Books : reviews

Douglas B. Lenat, R. V. Guha.
Building Large Knowledge-Based Systems: representation and inference in the Cyc project.
Addison-Wesley. 1990

rating : 3 : worth reading
review : 13 March 1991

This book describes the half-way state of the 10 year Cyc project to build a massive (hundreds of millions of facts) "common-sense" knowledge base, as a basis of less brittle (i.e. less stupid) expert systems. The authors have thought quite carefully about what to represent and how to represent it. They describe this activity as being ontological engineering, as opposed to knowledge engineering. Below I summarize the most interesting [to me, from the perspective of OO modelling] parts of their work. The book itself is pretty terse in places (it has a lot to say) so my summary probably verges on incomprehensibility in places -- when so, read the book!

Cyc's emphases are different from most knowledge engineering, due to its different goals. In particular, a lot of effort has gone in to modelling "thorny" real world things like matter, space and time, which often aren't considered much in more traditional data modelling.

review written for the ORCA project

What is a Thing?

Cyc defines an ontology to describe a domain as containing

To build this, you must start with the different types of primitive entity (fundamental abstractions); look for relations that hold between elements of these; and generate further composite relations and entities.

Desirable properties of an ontology are:


Everything in Cyc is a thing (shades of Smalltalk, you might think, but Cyc takes the idea even further!).

A thing is anything about which you can state a fact, and to which you can ascribe a name. A thing should possess some interesting properties, and should be capable of playing a direct role, as a whole, in some situation of interest. So each thing should not only have a name, but should also deserve to have that name. It deserves the name if:

Things are represented in Cyc by frames (analogous to OO classes) with slots (analogous to OO attributes). Although everything is a thing, in order to have an "adequate ontology", it is important to have a rather larger set of concepts. So the category Thing (the set of all things) is successively specialised into more useful categories (subsets of Thing).

In what follows, remember that the English sentence "X is a Y" can mean either "the category X is a subset of the category Y" (e.g. an engineer is a person) or "the instance X is a member of the category Y" (e.g. Casey Jones is an engineer).

Some of the specialisations of Thing that Cyc identifies are (some of which are described in more detail later, and in a lot more detail in the book):

Relationships and Slots

Relationships are Things, and a Slot is a specialised Relationship (a slot specifies a relation between the Thing with the Slot and the Thing in the Slot), and every such relationship has a corresponding inverse, automatically maintained.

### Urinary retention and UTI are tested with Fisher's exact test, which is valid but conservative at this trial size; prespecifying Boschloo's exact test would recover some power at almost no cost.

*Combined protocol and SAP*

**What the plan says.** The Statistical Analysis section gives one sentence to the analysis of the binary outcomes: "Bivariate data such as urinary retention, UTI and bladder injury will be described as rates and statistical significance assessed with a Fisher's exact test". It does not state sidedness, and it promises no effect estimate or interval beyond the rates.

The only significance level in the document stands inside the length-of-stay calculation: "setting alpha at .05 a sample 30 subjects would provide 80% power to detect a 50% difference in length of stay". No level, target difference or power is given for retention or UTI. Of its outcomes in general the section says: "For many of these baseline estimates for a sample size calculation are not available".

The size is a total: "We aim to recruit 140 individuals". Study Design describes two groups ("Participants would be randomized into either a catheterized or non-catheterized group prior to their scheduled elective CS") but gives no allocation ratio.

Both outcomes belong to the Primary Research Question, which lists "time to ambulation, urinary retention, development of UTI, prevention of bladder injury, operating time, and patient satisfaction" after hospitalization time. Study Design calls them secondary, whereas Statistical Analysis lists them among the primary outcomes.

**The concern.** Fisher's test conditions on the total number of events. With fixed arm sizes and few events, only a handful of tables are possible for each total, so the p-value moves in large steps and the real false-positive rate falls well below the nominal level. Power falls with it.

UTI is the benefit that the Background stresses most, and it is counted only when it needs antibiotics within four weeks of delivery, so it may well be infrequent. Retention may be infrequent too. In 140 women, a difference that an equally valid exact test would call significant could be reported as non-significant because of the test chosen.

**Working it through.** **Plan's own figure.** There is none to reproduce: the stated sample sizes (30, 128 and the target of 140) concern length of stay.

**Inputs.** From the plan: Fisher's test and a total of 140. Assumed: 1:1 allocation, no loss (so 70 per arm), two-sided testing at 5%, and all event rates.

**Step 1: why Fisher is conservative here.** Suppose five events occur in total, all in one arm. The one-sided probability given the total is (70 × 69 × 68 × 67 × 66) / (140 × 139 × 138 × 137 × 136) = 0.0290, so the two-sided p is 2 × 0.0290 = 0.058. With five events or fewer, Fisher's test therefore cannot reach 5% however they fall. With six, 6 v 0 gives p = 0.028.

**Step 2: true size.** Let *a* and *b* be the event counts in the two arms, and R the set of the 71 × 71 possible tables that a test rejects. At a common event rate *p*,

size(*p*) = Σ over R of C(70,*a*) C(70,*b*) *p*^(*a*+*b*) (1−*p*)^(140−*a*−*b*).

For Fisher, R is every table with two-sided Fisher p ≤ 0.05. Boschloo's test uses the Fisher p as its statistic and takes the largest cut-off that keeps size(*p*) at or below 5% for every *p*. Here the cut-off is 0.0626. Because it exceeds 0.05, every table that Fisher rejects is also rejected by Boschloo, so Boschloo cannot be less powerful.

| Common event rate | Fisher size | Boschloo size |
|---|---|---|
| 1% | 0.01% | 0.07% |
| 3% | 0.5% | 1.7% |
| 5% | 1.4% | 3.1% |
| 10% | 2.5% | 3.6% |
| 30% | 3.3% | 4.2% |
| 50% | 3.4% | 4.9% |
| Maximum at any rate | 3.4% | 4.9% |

Slots are specialised into bookkeeping slots, used by Cyc in storing facts and executing queries (for example, creationTime, lastEditor, cacheMe), and defining slots, which are further specialised into:

One interesting kind of relation is the transitive relations (many of the taxonomic relations are transitive). Such relations usually have both an immediate-only form (e.g. parent) and transitive-closure form (ancestor).

Analogies with OO models

Extensional slots are analogous to the relationship lines between class boxes in OO models, whereas taxonomic slots are analogous to the relationship lines in meta-models.

Instances of taxonomic relations (the actual hierarchical relationships in the model) are given by class definitions (instances of inheritance relations), and pattern diagrams (instances of subpatterns, augments relations). This might indicate that instances of other Cyc taxonomic relations might have interesting OO counterparts yet to be identified.

The OO analogues of intrinsic slots are supplied by the Class definitions. For example, EntryIsA is supplied by the type of the attribute; makesSenseFor is implicitly given by where the attribute is first defined in the class hierarchy (the attribute makes sense for that class and all its subclasses, but not for any of its superclasses or sibling classes).

Thinking about "subrelationing" the various relations could be interesting from an OO modelling perspective. How does subrelationing fit with inheritance and subclassing? What are useful subrelations of the taxonomic relations? The partOf relation could be viewed as a subrelation of uses, with the extra constraint that the part cannot be used by any other "external" object (it can be used by another part of the same object). The inheritance relation could be partitioned into conformant and non-conformant inheritance, or into more degrees of conformance. Are there any others?

Individual Objects versus Collections

Things are partitioned into Individual Objects and Collections.

A Collection is not structured, it just has a set of instances, with no further structure.

instances(FredsLeftThighBone FredsLeftKneeBone ...)

An Individual Object is any Thing that is not a Collection. A (composite) Individual Object consists of its parts and the structured interrelationships between them.